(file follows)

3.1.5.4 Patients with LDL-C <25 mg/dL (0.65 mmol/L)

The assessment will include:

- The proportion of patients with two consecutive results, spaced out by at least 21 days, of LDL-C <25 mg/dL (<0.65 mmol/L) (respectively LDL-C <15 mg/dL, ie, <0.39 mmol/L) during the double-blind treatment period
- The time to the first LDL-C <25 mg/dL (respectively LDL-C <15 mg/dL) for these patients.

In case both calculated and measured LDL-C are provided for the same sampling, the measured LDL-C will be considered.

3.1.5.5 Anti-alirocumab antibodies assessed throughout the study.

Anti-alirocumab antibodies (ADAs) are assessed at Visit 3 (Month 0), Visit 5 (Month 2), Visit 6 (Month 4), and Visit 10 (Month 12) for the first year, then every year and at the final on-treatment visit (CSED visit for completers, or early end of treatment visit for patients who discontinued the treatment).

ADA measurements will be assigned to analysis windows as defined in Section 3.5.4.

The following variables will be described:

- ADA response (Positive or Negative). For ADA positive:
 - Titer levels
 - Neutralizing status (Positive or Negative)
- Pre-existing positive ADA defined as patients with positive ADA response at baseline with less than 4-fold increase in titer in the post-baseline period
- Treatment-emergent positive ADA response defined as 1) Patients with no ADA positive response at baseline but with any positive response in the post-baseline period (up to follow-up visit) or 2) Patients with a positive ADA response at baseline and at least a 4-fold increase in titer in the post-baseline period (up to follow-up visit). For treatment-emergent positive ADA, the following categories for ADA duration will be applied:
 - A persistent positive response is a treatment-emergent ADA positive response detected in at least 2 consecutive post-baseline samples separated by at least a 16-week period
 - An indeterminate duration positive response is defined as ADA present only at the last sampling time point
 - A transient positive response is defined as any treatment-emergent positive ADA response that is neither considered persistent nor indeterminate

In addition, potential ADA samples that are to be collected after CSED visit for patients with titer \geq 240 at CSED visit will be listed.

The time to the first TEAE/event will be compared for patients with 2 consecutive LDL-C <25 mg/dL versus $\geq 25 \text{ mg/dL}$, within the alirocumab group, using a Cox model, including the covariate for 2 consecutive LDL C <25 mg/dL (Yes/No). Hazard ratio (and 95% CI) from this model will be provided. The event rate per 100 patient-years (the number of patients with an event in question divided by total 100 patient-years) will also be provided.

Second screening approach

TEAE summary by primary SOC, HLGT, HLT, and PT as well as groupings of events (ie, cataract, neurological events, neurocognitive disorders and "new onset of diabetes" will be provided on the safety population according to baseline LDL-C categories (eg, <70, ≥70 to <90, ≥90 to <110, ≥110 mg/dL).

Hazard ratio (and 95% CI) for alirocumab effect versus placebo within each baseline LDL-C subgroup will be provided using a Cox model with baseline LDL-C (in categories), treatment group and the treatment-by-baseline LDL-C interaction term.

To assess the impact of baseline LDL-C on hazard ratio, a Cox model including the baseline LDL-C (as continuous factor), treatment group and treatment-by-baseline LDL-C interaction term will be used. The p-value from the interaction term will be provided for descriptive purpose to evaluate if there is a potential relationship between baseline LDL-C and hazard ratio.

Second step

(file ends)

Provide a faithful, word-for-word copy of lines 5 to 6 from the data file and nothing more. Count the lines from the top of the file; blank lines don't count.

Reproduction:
In case both calculated and measured LDL-C are provided for the same sampling, the measured LDL-C will be considered.

3.1.5.5 Anti-alirocumab antibodies assessed throughout the study.